Pastors bear the responsibility to show their congregations the comfort of gospel preservation. Our Lord himself said, “I give them eternal life, and they will never perish, and no one will snatch them out of my hand.”


False comfort comes from self-fulfillment. The temptation to be deluded by self-fulfillment is intoxicating. The very first temptation was one of self-fulfillment. Adam and Eve’s sin lays in the fact that they felt something was lacking. They assumed their fulfillment would be met if they took the fruit to become like God. Instead, their quest for self-fulfillment fractured the fabric of their soul as they fell from communion with God.

Paradoxically, the way we find the fullness of life is to abandon the quest for self-fulfillment. Abandoning self for Christ, the Christian is granted the Holy Spirit who assures us of eternal life. Moreover, the Holy Spirit enables us to live obedient lives which honor God.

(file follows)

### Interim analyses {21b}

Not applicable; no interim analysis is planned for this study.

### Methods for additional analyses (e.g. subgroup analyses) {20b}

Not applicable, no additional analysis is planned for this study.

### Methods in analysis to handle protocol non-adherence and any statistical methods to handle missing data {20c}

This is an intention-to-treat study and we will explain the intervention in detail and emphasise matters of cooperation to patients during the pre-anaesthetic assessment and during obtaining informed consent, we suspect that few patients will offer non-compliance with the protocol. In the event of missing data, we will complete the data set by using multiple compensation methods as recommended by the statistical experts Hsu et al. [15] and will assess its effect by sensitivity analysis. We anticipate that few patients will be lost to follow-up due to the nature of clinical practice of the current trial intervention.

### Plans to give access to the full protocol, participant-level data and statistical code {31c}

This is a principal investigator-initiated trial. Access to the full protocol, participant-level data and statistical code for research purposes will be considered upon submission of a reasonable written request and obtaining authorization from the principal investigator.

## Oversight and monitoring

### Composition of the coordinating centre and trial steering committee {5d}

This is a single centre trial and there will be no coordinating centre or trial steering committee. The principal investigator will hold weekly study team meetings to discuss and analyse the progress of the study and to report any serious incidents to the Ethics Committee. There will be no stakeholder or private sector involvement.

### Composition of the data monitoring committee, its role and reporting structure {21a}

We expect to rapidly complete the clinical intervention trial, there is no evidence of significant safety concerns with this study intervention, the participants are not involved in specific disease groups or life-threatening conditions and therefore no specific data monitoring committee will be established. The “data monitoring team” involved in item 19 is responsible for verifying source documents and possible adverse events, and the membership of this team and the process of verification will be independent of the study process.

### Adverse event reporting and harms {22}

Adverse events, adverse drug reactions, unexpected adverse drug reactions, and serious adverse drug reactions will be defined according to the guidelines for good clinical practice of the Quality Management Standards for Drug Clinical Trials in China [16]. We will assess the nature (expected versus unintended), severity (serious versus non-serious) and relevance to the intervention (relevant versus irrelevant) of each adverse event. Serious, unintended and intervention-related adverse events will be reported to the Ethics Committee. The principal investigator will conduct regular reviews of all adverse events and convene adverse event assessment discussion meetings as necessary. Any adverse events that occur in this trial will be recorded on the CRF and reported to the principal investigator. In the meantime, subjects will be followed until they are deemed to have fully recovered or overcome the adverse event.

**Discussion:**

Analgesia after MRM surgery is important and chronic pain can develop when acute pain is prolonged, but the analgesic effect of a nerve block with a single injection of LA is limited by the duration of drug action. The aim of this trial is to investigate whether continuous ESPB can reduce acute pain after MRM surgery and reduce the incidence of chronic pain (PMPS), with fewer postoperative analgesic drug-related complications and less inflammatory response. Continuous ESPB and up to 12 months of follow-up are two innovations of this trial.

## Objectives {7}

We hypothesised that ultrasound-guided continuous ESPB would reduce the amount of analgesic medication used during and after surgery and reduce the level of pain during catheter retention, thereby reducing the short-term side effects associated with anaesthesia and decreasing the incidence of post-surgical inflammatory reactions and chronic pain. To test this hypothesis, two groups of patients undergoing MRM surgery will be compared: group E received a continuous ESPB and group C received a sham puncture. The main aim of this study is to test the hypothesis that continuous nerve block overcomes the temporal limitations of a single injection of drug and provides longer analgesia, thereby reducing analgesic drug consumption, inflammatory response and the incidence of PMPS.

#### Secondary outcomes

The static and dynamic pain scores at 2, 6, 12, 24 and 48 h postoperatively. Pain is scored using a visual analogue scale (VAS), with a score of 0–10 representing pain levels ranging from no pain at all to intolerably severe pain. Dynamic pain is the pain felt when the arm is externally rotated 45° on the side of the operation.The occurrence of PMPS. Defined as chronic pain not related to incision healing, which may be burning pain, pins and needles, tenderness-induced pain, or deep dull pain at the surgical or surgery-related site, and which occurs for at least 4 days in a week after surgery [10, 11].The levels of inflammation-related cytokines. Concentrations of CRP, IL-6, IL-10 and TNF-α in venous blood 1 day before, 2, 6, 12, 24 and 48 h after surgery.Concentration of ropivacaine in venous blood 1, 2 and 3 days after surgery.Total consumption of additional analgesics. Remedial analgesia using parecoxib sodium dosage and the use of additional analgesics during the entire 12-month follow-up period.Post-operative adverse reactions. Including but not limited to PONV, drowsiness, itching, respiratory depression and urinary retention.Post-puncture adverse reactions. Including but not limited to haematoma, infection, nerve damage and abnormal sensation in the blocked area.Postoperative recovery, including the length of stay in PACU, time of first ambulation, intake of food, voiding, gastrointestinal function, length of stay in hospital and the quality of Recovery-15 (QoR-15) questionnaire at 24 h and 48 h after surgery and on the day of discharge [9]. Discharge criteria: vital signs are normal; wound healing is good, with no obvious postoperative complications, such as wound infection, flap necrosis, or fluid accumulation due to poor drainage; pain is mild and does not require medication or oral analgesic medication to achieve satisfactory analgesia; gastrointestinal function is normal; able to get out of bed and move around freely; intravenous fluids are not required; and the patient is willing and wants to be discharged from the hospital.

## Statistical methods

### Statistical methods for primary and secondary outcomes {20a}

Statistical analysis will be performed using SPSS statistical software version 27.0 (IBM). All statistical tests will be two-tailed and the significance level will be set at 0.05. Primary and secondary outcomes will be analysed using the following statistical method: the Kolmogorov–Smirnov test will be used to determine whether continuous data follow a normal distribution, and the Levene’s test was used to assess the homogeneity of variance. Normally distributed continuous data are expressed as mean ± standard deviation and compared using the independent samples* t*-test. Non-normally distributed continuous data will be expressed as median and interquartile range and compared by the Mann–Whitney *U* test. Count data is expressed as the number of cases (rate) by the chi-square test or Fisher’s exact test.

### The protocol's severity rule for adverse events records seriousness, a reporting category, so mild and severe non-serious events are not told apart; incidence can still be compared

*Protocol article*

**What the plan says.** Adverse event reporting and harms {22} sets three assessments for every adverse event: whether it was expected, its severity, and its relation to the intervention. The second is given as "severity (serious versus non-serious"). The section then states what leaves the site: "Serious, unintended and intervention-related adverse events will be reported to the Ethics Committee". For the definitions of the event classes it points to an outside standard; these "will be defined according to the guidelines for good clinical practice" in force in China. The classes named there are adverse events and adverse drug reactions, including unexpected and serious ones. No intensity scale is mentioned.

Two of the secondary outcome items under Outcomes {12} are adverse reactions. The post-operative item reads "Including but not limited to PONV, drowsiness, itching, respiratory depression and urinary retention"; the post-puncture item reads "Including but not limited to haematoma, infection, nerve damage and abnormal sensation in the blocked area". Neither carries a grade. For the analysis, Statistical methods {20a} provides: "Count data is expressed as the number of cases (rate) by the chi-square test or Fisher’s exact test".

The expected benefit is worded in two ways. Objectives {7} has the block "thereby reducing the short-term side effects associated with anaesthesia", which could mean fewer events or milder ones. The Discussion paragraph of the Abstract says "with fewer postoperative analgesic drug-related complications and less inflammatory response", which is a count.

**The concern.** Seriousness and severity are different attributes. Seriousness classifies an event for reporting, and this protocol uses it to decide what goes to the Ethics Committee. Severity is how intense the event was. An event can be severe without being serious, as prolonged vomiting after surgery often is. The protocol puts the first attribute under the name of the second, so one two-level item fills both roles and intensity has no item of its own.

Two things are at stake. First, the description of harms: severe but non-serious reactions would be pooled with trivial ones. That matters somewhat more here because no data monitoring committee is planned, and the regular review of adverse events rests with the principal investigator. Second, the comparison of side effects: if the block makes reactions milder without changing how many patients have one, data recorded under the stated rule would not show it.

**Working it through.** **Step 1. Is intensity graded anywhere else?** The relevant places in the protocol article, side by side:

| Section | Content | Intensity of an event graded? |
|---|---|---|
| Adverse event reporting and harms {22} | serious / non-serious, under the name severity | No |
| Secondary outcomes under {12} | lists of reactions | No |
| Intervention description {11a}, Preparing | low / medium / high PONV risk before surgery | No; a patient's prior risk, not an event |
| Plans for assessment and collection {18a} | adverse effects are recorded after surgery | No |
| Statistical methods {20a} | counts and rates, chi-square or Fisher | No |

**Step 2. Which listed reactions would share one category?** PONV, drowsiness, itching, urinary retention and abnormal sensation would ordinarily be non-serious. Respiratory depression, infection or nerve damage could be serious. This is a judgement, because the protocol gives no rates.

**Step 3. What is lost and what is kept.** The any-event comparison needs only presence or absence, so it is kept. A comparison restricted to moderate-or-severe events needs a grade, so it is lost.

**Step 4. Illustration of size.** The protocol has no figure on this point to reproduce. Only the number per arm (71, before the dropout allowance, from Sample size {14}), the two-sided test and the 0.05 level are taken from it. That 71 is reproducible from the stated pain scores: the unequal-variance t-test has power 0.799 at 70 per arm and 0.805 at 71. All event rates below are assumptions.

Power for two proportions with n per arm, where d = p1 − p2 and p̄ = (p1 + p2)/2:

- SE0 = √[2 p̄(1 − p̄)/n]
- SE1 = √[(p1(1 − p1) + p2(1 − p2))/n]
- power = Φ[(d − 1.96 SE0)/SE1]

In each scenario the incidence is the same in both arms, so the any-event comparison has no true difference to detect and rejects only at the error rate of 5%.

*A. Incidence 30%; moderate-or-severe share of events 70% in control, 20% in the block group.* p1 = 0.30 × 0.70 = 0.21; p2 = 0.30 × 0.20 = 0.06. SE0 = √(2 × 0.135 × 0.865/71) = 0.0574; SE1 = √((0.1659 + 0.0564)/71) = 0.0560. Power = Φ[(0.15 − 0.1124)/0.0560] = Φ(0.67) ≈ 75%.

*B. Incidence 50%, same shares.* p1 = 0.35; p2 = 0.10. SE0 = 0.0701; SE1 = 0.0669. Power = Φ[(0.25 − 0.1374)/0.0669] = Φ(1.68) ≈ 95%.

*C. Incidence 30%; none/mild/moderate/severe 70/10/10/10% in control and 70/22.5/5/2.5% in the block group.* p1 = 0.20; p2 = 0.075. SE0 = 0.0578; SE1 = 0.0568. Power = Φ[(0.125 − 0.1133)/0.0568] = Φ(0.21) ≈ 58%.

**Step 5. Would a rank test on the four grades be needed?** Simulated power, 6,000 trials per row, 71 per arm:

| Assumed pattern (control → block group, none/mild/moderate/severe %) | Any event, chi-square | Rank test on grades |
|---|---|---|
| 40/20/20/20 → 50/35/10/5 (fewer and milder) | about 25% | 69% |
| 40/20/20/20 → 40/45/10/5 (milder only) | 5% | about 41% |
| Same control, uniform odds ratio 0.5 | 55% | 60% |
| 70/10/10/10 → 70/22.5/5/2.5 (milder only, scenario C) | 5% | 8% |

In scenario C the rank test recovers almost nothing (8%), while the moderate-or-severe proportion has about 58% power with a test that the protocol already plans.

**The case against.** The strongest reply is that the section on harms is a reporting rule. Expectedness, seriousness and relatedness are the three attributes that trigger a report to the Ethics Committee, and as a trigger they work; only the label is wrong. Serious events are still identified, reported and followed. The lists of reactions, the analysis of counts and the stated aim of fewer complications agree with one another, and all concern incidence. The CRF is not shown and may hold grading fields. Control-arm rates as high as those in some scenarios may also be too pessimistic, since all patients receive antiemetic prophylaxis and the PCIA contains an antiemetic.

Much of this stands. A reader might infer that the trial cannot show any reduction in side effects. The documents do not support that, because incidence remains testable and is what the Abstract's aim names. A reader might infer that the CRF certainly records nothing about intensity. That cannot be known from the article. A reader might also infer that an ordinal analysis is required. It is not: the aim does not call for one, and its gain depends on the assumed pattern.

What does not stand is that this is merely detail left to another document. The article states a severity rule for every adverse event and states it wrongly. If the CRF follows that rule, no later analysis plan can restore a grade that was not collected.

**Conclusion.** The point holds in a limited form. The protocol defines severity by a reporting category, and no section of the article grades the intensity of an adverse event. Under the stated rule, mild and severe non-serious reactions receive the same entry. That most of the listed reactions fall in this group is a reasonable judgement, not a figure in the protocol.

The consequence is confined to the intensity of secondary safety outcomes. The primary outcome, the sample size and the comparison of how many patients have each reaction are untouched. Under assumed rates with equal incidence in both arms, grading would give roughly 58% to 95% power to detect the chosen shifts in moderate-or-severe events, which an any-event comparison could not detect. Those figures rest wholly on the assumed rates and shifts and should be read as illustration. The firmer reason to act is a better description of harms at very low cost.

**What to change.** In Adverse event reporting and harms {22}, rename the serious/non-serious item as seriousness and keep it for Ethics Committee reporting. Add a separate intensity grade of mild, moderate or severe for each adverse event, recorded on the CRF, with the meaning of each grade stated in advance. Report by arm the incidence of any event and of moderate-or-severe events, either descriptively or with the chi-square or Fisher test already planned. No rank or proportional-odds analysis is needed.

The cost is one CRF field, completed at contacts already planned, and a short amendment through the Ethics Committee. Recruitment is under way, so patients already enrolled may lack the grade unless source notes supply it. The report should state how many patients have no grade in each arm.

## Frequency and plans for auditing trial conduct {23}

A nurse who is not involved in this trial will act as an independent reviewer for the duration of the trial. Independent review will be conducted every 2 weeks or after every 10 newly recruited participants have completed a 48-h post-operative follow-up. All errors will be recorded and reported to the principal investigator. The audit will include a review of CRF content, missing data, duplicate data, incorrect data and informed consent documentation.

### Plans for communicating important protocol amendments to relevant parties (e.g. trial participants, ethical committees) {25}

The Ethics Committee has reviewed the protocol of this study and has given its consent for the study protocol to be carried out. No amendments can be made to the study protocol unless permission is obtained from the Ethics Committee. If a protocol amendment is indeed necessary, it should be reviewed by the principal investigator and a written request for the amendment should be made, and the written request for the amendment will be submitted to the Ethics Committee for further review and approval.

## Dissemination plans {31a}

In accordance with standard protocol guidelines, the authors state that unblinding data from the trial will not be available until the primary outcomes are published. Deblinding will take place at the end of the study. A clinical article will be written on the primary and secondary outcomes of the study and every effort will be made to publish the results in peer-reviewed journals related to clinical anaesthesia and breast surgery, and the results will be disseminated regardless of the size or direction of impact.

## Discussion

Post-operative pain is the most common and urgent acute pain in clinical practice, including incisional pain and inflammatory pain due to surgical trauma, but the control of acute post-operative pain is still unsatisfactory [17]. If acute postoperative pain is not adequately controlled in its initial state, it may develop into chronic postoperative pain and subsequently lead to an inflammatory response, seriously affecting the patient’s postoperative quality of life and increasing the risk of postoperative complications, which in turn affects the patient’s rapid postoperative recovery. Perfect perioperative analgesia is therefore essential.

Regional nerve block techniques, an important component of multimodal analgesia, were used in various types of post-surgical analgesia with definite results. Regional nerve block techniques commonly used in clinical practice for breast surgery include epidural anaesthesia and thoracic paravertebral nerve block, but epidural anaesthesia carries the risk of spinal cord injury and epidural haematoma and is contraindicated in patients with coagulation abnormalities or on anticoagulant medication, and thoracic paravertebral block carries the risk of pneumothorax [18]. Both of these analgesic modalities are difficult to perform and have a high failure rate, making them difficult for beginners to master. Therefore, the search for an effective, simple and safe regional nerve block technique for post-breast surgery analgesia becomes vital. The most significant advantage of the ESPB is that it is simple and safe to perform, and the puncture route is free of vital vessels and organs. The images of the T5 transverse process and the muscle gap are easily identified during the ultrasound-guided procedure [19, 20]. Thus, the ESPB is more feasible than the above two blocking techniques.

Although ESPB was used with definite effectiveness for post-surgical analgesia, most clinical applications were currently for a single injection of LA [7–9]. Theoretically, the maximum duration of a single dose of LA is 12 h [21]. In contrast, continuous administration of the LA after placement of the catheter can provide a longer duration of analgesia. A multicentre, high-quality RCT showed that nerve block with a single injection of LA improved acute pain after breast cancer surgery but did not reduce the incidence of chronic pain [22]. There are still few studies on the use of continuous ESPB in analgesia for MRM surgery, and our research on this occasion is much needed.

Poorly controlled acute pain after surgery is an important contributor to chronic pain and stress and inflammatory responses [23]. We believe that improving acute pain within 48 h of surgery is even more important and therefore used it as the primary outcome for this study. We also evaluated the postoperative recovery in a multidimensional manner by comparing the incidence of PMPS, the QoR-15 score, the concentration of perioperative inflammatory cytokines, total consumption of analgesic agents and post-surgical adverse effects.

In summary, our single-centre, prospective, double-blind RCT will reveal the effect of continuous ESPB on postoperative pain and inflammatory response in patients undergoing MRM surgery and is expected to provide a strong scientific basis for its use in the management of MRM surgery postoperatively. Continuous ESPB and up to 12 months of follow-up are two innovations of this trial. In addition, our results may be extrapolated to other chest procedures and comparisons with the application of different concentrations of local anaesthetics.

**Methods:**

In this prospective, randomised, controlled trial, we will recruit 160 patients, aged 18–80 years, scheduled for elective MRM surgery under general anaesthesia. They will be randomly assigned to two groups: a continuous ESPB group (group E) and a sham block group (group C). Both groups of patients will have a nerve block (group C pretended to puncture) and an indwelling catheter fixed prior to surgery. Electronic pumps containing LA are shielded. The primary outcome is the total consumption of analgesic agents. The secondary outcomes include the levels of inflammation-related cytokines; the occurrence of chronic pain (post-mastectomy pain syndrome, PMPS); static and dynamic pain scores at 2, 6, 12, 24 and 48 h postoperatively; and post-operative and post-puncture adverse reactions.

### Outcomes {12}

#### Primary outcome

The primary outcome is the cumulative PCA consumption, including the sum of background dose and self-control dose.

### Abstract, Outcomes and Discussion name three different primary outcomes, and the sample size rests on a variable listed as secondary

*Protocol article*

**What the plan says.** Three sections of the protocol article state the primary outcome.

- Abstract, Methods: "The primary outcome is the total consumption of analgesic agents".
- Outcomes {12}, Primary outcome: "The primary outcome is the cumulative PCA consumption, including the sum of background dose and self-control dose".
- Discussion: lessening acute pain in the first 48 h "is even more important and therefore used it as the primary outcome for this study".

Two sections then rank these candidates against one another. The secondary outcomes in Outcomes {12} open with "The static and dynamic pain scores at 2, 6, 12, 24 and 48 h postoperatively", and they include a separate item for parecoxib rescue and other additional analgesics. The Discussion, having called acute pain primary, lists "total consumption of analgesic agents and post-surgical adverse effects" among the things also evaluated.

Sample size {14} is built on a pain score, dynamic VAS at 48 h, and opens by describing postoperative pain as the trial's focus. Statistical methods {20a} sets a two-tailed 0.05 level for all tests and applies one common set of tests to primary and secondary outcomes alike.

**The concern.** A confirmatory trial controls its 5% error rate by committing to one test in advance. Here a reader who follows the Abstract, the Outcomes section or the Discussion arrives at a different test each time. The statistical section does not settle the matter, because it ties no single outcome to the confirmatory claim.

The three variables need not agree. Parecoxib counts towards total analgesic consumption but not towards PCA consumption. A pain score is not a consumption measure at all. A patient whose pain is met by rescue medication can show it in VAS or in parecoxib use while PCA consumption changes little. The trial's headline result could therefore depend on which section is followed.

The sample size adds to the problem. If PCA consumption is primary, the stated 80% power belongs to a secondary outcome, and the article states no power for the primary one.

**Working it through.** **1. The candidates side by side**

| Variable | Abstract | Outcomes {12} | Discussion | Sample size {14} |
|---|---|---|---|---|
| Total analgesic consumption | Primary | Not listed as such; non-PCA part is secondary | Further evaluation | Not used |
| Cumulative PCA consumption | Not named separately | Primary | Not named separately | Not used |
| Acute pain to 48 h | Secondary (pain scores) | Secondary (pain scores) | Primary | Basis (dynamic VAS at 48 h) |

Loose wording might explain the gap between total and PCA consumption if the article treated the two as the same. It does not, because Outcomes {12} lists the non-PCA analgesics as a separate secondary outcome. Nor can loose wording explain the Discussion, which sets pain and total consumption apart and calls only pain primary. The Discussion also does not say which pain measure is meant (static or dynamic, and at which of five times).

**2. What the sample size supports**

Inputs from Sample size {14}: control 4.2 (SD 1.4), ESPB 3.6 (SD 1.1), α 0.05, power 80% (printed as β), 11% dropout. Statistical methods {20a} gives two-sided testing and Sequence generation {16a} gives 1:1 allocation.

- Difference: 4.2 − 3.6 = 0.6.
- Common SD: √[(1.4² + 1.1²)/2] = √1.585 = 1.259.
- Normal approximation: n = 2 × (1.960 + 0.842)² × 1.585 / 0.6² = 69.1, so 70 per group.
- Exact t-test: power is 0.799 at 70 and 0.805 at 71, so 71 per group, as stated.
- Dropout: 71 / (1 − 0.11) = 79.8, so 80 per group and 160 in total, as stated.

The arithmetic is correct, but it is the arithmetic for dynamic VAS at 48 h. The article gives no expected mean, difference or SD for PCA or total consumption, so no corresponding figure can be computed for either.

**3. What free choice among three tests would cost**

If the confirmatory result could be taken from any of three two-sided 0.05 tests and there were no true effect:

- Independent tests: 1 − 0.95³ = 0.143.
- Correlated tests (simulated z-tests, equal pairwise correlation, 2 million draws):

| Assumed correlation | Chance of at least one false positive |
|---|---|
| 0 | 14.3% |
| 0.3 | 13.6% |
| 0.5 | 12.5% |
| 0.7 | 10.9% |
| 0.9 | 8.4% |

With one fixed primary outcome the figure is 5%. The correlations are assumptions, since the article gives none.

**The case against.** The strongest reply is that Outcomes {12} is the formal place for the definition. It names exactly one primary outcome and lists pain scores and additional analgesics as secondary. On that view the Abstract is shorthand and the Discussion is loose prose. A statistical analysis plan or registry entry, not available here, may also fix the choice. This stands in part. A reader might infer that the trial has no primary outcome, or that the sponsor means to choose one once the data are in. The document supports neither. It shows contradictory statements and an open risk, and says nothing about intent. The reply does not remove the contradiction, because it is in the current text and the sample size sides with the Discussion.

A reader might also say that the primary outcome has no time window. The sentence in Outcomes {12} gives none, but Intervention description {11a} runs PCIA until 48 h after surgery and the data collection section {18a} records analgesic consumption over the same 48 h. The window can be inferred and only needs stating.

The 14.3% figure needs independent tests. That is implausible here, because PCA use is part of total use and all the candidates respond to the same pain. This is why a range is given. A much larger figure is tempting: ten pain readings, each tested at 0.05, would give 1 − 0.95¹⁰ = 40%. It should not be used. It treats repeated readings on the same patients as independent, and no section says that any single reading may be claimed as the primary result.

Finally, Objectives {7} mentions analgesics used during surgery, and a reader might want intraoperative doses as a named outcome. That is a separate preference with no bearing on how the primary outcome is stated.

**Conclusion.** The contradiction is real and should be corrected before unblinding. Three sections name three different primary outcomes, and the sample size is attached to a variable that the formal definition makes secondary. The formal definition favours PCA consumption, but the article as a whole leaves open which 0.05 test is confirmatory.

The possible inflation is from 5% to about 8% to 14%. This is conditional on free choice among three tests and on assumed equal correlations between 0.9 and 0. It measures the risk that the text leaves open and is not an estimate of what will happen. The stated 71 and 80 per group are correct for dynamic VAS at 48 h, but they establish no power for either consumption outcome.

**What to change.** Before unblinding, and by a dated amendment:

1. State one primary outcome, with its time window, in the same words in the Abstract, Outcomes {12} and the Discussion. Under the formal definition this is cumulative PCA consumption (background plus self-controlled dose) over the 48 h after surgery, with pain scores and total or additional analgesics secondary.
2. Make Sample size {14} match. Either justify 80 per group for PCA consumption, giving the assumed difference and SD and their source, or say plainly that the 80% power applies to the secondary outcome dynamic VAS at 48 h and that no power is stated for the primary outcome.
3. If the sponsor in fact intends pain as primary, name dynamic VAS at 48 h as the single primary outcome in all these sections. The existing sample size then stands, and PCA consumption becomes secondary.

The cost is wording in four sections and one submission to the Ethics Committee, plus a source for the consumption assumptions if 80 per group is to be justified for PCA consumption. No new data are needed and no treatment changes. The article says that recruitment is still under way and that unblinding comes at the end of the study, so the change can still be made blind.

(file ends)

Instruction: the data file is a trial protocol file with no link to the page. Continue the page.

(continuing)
Pastors bear the responsibility to teach our people that comfort in life does not come from self-fulfillment. Yielding to Satan’s lies will never bring comfort. Our congregations crave the assurance which can only come from the Spirit.

The theology of comfort offered in the Heidelberg Catechism is a profound help in pastoral ministry. It reminds us that pastors don’t coach for the win. Rather, we play from the win:  we bend all of heaven’s comfort onto our congregations—pointing our people to the one to whom they belong.


1 Many histories still refer back to Philip Schaff’s Creeds of Christendom. This is indeed a helpful source. See, Philip Schaff, Creeds of Christendom, with a History and Critical Notes, vol. 1 (1877), accessed October 12, 2018, For a helpful, modern account of the history behind the Heidleburg, see C. Strohm, “On the Historical Origins of Heidelberg Catechism,” Acta Theologica 2014 Suppl 20:16-34, accessed October 12, 2018,
Filed under: Columns, Features, Pastorate, Theology
Zachariah Carter

Zachariah is a pastor at Cedar Creek Baptist Church and pursuing his PhD at The Southern Baptist Theological Seminary where he also manages The Commonweal Project. Additionally, he serves as adjunct professor at Boyce College. Zachariah is deputy director of Some Pastors and Teachers.